Film & TV

Frozen in Controversy

This winter millions of people tuned into the BBC’s latest nature documentary Frozen Planet,
expecting to be taken to a world beyond their own reality, a world that only a mere
handful get to see firsthand. Audiences were dazzled with images of a land of snow,
polar bears, penguins, seals and killer whales.

However, it seems that viewers were not always taken to the magical world they had
previously thought. In episode 5, scenes were shown of an underground polar bear
den, containing a mother and her tiny newly born cubs. Whilst viewers assumed that
this footage was filmed by a very brave and technologically advanced cameraman, it
emerged that these scenes were actually filmed in a makeshift den in a Dutch zoo.

Despite the BBC being open about their filming techniques, many are feeling mislead.
Although the commentary didn’t explicitly inform the viewers on the nature of the scene,
instead speaking only in general terms of polar bears birthing habits, various behind-the-
scenes clips were uploaded online, one of which detailed how the scene had been filmed.

Sir David Attenborough has defended the usage of inauthentic material, “If you had tried
to put a camera in the wild in a polar bear den, she would either have killed the cub or
the cameraman.” Polar bear attacks have been brought to the public’s attention this year
when a boy on a school trip was mauled to death by a bear that had wandered into their
camp. If these are the actions of a hungry bear, think how a mother would have reacted
when, as far as she was concerned, her babies’ safety was at stake. Do we expect our
nature cameramen to have superhuman courage and risk their lives for the sake of their

The filming teams behind nature documentaries like Frozen Planet are committed to not
interring with nature; they can look but not touch. We have all viewed scenes of a predator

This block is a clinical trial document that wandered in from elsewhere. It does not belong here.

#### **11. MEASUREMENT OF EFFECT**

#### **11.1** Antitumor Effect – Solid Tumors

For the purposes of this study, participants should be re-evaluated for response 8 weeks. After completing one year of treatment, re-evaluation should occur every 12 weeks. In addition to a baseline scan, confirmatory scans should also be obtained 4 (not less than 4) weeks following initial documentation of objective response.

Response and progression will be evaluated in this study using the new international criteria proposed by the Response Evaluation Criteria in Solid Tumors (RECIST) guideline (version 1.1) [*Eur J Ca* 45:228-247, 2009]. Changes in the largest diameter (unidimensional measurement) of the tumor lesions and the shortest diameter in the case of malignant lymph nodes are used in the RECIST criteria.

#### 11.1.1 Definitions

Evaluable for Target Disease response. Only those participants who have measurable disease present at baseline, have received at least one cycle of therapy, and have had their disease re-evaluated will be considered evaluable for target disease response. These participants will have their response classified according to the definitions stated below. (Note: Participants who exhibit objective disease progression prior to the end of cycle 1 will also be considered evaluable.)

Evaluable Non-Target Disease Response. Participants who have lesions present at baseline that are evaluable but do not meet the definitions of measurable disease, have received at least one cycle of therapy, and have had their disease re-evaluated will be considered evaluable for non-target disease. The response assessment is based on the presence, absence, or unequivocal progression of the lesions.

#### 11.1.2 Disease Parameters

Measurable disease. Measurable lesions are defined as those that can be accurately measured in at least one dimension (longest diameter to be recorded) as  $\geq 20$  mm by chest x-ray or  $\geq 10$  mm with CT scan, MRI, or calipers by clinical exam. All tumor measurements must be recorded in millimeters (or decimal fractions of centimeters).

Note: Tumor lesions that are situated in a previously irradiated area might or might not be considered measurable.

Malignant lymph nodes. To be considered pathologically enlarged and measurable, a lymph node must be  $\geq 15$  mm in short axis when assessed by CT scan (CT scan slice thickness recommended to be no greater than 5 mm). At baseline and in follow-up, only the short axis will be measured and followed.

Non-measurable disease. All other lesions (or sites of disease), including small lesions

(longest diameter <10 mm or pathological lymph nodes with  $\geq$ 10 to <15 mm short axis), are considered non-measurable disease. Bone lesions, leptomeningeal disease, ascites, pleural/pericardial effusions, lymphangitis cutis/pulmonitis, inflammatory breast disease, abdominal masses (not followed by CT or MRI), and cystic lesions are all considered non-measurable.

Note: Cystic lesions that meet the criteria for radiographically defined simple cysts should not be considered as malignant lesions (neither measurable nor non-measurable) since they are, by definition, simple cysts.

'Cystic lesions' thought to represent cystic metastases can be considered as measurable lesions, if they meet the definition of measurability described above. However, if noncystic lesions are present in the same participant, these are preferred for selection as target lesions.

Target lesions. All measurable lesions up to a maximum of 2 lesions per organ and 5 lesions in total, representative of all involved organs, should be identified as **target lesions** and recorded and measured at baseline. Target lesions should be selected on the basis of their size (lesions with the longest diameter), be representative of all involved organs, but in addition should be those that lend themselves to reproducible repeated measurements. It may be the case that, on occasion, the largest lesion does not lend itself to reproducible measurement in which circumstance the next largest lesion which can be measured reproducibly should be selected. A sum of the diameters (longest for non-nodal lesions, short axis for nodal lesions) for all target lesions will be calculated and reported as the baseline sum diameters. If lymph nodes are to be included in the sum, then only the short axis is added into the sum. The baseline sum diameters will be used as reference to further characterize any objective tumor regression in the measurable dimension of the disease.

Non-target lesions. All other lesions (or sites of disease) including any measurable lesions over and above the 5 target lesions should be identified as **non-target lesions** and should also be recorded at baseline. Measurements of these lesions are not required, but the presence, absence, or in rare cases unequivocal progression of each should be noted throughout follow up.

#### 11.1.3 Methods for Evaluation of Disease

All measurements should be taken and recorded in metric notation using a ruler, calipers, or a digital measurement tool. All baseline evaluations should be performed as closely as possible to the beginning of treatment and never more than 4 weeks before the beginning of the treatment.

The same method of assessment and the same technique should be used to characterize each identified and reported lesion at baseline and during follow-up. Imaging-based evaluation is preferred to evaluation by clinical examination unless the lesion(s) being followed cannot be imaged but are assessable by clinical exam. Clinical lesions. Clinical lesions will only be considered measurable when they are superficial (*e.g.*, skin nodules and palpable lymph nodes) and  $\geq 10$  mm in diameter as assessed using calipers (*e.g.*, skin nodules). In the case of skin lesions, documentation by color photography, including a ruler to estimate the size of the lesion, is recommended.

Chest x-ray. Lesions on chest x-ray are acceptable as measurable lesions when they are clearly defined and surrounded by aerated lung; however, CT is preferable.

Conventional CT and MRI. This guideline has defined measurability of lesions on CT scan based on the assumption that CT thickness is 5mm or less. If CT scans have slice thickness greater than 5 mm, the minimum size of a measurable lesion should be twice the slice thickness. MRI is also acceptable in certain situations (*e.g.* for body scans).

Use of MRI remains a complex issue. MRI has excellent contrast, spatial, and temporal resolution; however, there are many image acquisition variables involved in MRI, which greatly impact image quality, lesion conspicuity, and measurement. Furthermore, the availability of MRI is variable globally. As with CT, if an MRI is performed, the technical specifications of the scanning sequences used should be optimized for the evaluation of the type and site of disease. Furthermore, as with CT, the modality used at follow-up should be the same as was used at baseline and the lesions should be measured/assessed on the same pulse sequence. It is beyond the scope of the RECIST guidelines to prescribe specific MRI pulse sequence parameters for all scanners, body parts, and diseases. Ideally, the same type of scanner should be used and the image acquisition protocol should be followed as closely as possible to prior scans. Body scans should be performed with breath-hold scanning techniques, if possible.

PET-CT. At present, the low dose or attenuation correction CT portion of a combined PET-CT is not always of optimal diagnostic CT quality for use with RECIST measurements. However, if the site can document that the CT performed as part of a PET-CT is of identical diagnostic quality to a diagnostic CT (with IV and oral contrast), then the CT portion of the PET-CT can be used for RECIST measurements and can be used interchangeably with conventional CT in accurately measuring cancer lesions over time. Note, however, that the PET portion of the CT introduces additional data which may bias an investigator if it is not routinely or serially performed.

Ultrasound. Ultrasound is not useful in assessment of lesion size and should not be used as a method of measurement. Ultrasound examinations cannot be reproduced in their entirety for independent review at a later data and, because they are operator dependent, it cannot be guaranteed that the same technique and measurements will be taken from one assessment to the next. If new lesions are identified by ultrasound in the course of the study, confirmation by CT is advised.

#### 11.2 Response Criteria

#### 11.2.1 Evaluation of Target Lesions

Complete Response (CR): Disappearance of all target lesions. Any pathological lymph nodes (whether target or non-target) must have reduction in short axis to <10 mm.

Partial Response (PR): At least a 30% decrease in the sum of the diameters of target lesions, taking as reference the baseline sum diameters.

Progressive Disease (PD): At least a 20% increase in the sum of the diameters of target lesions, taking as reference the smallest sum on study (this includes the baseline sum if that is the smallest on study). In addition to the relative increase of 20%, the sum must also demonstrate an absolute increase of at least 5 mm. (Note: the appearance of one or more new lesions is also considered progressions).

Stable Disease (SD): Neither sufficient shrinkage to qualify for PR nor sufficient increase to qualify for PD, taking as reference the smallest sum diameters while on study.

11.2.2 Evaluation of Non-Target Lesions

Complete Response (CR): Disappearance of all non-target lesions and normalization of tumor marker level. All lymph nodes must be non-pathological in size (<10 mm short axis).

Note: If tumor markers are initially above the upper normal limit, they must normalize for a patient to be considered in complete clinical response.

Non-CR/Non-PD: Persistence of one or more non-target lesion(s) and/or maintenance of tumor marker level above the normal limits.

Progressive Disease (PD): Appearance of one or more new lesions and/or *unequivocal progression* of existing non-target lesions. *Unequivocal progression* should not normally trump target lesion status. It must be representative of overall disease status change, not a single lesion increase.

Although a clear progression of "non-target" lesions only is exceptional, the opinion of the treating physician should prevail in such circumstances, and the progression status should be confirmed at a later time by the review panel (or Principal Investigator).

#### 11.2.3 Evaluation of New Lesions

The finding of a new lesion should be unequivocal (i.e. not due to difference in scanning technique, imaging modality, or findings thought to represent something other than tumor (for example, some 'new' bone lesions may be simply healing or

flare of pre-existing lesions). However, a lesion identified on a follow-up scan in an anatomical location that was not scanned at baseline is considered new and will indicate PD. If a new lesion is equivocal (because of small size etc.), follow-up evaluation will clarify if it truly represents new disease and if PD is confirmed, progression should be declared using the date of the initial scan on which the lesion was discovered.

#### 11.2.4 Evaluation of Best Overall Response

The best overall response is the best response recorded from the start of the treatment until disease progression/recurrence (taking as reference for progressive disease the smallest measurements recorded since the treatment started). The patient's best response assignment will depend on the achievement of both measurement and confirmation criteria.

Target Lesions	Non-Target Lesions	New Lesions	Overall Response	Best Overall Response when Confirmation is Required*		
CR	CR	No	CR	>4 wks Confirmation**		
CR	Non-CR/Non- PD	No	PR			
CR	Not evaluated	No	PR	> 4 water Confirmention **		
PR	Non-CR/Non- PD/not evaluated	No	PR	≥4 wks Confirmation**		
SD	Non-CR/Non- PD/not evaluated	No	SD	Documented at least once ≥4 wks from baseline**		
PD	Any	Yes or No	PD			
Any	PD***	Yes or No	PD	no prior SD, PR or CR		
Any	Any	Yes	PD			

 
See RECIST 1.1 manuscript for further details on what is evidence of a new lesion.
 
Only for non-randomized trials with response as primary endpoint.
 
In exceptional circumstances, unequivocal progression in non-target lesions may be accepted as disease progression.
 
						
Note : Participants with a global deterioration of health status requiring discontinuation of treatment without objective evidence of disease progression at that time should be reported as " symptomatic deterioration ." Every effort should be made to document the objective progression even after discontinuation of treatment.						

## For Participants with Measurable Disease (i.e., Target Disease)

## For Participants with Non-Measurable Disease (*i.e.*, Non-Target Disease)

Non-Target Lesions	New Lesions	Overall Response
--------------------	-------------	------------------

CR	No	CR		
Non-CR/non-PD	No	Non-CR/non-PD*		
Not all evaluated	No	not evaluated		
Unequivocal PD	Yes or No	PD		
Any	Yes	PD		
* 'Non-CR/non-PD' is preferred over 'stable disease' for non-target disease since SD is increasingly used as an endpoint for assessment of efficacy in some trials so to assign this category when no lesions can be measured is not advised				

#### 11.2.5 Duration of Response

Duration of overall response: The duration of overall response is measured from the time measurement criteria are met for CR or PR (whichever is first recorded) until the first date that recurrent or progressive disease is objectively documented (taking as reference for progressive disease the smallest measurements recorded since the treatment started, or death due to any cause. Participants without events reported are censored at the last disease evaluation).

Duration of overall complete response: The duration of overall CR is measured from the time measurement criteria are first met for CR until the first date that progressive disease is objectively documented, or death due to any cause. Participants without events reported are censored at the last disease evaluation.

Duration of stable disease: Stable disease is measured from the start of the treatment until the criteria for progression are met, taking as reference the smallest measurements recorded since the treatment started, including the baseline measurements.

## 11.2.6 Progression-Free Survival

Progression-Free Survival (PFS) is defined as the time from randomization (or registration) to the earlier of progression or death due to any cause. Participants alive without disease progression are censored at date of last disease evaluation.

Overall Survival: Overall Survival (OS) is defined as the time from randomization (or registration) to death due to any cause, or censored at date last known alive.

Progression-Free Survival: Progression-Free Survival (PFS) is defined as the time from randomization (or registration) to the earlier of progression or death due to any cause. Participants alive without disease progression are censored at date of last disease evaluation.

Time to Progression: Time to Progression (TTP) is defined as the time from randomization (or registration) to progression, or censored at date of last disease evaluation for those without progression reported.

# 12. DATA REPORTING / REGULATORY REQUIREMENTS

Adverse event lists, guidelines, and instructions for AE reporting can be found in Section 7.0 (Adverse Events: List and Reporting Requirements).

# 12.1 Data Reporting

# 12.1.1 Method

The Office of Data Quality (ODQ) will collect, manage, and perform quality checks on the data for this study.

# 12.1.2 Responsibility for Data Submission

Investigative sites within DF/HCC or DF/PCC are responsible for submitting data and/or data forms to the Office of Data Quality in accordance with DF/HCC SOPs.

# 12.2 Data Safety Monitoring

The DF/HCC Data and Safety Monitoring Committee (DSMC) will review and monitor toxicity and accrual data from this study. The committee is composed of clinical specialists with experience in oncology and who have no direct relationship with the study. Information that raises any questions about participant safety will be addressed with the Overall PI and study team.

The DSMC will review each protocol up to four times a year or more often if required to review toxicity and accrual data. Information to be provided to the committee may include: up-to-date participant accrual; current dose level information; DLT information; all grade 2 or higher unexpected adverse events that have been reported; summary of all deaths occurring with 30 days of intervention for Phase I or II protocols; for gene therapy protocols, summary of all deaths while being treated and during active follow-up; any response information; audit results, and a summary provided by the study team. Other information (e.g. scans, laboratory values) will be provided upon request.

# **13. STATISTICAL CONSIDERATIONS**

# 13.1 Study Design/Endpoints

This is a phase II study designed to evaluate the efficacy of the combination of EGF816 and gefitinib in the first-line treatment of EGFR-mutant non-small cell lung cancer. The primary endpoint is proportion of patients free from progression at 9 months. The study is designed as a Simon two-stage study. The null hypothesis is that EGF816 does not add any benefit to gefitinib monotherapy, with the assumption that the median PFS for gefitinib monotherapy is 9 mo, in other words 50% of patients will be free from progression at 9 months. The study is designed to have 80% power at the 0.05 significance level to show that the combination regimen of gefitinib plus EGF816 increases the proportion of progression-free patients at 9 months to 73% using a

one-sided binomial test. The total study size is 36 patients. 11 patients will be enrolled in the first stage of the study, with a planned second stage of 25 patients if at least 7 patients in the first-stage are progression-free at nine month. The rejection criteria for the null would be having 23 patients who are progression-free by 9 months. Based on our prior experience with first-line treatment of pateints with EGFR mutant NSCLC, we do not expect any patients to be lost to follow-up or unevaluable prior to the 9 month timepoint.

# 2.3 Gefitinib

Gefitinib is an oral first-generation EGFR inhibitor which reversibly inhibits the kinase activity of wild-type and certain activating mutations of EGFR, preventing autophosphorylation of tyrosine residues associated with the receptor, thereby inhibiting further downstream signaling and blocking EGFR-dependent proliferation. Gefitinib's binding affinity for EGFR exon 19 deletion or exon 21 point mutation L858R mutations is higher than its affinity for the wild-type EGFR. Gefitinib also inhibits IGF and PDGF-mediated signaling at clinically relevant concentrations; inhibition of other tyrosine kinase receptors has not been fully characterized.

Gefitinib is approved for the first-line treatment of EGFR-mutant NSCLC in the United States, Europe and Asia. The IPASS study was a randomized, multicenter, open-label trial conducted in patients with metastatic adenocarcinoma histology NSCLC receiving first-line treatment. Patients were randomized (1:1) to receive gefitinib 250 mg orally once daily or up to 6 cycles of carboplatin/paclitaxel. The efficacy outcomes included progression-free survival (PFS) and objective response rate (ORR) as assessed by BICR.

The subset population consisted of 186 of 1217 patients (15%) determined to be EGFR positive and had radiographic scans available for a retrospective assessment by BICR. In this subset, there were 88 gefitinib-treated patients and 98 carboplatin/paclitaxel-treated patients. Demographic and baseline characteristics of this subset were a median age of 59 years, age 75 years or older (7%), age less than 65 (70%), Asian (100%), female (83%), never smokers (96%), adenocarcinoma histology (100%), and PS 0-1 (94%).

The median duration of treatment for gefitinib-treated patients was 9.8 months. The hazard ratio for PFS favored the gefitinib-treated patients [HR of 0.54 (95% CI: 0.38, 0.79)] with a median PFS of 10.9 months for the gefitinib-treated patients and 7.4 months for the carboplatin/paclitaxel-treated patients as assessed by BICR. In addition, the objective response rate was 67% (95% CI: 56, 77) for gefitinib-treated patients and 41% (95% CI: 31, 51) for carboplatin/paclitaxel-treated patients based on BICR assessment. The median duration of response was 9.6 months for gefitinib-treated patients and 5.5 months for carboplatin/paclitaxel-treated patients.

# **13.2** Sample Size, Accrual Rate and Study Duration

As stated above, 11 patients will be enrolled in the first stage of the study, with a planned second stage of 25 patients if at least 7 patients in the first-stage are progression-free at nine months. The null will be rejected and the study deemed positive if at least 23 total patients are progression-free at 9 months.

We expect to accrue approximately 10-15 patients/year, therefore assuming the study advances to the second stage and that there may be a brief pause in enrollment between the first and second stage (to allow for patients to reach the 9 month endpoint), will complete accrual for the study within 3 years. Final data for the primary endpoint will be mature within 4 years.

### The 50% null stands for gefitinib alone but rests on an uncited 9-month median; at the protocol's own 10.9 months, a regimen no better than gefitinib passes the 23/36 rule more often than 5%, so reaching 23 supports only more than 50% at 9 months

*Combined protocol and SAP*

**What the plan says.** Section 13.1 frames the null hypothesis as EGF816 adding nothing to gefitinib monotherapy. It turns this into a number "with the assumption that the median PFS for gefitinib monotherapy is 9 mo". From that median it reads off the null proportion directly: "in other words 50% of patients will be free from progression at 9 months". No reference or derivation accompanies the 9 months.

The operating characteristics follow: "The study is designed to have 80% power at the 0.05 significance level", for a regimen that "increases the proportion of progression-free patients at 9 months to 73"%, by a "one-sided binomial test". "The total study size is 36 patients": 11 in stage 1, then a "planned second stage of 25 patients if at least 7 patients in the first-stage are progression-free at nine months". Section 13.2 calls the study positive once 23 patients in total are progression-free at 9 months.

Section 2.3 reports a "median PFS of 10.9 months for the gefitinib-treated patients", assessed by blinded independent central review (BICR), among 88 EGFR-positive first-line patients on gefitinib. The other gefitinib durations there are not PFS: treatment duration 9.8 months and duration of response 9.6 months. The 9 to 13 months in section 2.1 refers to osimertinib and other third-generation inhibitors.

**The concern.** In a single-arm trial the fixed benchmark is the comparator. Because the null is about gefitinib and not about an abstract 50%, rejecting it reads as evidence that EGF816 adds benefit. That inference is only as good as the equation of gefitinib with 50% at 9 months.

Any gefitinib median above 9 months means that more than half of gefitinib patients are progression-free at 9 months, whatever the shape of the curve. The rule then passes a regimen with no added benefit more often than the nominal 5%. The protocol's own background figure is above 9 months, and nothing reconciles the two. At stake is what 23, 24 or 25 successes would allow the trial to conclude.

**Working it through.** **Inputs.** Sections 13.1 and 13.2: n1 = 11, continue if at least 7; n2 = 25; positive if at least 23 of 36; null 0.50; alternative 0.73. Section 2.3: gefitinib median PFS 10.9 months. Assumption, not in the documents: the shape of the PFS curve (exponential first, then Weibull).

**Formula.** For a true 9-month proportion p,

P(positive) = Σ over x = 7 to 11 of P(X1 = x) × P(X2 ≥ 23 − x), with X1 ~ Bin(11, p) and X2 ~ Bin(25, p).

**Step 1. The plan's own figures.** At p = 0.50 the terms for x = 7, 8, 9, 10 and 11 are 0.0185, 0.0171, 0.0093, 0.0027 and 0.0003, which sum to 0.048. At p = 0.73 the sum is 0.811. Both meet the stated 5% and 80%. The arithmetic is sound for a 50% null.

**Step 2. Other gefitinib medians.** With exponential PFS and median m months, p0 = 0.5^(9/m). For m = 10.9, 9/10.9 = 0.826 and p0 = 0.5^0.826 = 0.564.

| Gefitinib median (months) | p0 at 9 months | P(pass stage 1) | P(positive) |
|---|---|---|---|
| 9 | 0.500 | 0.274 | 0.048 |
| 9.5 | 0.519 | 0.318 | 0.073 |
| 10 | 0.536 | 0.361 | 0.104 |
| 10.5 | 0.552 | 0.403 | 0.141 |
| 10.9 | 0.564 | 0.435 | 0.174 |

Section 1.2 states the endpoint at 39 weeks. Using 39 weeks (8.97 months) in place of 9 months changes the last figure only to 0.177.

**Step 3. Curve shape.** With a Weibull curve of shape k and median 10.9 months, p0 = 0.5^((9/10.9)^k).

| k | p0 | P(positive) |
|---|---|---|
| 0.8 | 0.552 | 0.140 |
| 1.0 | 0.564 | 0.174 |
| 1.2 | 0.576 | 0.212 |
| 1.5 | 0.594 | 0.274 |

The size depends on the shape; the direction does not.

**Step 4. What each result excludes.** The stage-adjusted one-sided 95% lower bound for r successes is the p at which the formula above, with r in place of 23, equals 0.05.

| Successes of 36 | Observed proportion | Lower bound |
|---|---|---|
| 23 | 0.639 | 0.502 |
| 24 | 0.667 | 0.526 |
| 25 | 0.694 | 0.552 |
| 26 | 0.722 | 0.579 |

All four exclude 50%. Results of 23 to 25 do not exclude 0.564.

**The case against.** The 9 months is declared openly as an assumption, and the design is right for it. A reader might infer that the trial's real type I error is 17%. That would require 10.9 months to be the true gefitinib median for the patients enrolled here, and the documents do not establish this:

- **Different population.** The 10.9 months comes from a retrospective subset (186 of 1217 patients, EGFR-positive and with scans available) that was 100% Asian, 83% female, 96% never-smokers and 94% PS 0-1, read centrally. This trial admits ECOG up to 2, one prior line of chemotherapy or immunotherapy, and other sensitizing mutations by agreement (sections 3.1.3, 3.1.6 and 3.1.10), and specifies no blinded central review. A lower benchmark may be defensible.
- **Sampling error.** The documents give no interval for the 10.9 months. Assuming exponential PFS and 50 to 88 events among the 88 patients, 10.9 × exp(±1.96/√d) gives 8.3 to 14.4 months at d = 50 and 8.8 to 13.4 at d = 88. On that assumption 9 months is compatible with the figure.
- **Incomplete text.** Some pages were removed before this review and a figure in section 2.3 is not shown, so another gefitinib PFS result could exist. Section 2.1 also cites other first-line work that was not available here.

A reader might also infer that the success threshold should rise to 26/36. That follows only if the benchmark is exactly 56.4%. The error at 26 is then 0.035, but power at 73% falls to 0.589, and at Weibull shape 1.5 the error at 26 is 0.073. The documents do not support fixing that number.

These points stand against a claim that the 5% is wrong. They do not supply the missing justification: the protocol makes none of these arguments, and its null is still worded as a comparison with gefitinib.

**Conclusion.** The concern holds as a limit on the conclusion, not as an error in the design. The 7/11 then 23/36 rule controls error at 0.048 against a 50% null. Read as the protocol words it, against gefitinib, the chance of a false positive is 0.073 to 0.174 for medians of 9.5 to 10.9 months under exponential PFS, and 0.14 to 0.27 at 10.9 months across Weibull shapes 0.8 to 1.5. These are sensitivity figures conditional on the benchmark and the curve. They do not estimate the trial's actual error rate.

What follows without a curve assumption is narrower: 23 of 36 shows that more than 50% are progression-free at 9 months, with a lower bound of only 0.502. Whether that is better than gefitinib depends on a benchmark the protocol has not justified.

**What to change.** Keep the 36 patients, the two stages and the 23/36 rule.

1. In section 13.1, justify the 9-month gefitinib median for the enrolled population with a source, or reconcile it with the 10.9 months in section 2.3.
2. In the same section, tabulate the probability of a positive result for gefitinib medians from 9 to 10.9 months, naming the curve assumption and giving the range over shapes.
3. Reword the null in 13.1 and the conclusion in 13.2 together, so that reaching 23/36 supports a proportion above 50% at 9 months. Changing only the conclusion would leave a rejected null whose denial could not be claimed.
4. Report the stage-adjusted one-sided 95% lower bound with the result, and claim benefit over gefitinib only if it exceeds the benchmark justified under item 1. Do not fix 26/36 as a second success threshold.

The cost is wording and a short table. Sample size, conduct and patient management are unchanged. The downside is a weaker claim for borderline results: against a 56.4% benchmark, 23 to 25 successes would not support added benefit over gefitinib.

chasing down its prey and had our heartstrings tugged. We may will the cameramen to
intervene but we understand that they cannot and should not meddle. This case is no
different. Had the team attempted to film a mother with her newborns in the wild then
they would have been placing themselves in a position where they would have risked
breaching this pact. It would be unethical to say the least to put either party in danger
just so that the viewer at home could feel satisfied that they’ve seen the real thing.

It appears that the makers of Frozen Planet were faced with two options: either
they produced the scene in a zoo or they didn’t include it at all. Being a confessed
David-Attenborough-Addict, I do agree with their decision to use the footage and this
revelation hasn’t tainted my love for these shows. However, I do not pretend to remain
ignorant of the problems raised by this. If we are not able to distinguish between
the real deal and the next-best-thing then it defeats the point of shows like Frozen
Planet and the more stories like this that arise then the more the audience will become
sceptical. In my opinion, in the future the BBC should be more explicit in the programme
itself when situations like this come about. The shows generally contain a 10-minute
segment at the end, dedicated to revealing how the camera team filmed certain scenes
so it wouldn’t necessarily have to interrupt the flow of the commentary and the viewers
would know exactly what they were seeing. The images of a mother bear and her cubs
are not sights that you see every day, whether in the wild or in a zoo, so either way it’s still
something well worth seeing.

Ellis Schindler

Film & TVFilm Reviews

Tom is a budding film reviewer, hell bent on providing informed opinions on the latest movie releases to those who need them, whether they like it or not.

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